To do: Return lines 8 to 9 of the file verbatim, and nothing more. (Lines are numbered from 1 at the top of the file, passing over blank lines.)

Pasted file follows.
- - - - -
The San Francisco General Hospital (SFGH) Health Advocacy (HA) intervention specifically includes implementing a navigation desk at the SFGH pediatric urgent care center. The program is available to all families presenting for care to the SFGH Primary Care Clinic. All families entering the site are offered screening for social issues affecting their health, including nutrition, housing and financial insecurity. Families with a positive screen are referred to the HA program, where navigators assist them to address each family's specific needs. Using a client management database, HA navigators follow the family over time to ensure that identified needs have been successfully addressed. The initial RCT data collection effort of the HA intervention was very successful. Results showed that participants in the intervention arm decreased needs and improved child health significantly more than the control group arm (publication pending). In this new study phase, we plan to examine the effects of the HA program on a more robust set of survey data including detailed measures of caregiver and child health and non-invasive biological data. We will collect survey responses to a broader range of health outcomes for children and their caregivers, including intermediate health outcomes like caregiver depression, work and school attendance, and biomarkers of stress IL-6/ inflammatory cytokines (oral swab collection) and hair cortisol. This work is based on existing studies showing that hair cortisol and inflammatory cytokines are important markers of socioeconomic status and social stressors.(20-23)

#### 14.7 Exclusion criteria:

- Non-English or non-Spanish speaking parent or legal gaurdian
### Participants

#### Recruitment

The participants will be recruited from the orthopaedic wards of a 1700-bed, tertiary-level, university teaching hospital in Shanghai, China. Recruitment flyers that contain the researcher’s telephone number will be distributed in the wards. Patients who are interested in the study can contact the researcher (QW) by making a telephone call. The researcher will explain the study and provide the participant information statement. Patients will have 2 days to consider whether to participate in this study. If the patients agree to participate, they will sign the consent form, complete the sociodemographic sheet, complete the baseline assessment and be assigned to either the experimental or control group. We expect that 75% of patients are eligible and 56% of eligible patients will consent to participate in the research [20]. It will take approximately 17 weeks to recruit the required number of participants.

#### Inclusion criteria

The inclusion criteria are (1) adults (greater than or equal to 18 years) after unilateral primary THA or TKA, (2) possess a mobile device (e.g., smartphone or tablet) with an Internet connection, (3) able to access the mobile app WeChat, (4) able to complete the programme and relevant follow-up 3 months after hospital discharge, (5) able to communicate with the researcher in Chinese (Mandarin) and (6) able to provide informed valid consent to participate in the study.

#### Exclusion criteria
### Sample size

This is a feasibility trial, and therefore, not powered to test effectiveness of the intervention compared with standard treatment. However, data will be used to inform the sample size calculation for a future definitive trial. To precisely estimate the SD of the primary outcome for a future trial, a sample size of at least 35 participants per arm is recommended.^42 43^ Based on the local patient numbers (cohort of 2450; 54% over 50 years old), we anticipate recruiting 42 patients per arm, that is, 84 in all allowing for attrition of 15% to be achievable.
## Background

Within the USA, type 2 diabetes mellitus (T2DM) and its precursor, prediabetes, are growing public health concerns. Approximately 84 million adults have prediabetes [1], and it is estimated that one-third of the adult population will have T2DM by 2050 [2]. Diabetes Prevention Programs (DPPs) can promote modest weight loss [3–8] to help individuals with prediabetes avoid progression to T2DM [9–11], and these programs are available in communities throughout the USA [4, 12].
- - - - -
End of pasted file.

The inclusion criteria are (1) adults (greater than or equal to 18 years) after unilateral primary THA or TKA, (2) possess a mobile device (e.g., smartphone or tablet) with an Internet connection, (3) able to access the mobile app WeChat, (4) able to complete the programme and relevant follow-up 3 months after hospital discharge, (5) able to communicate with the researcher in Chinese (Mandarin) and (6) able to provide informed valid consent to participate in the study.

#### Exclusion criteria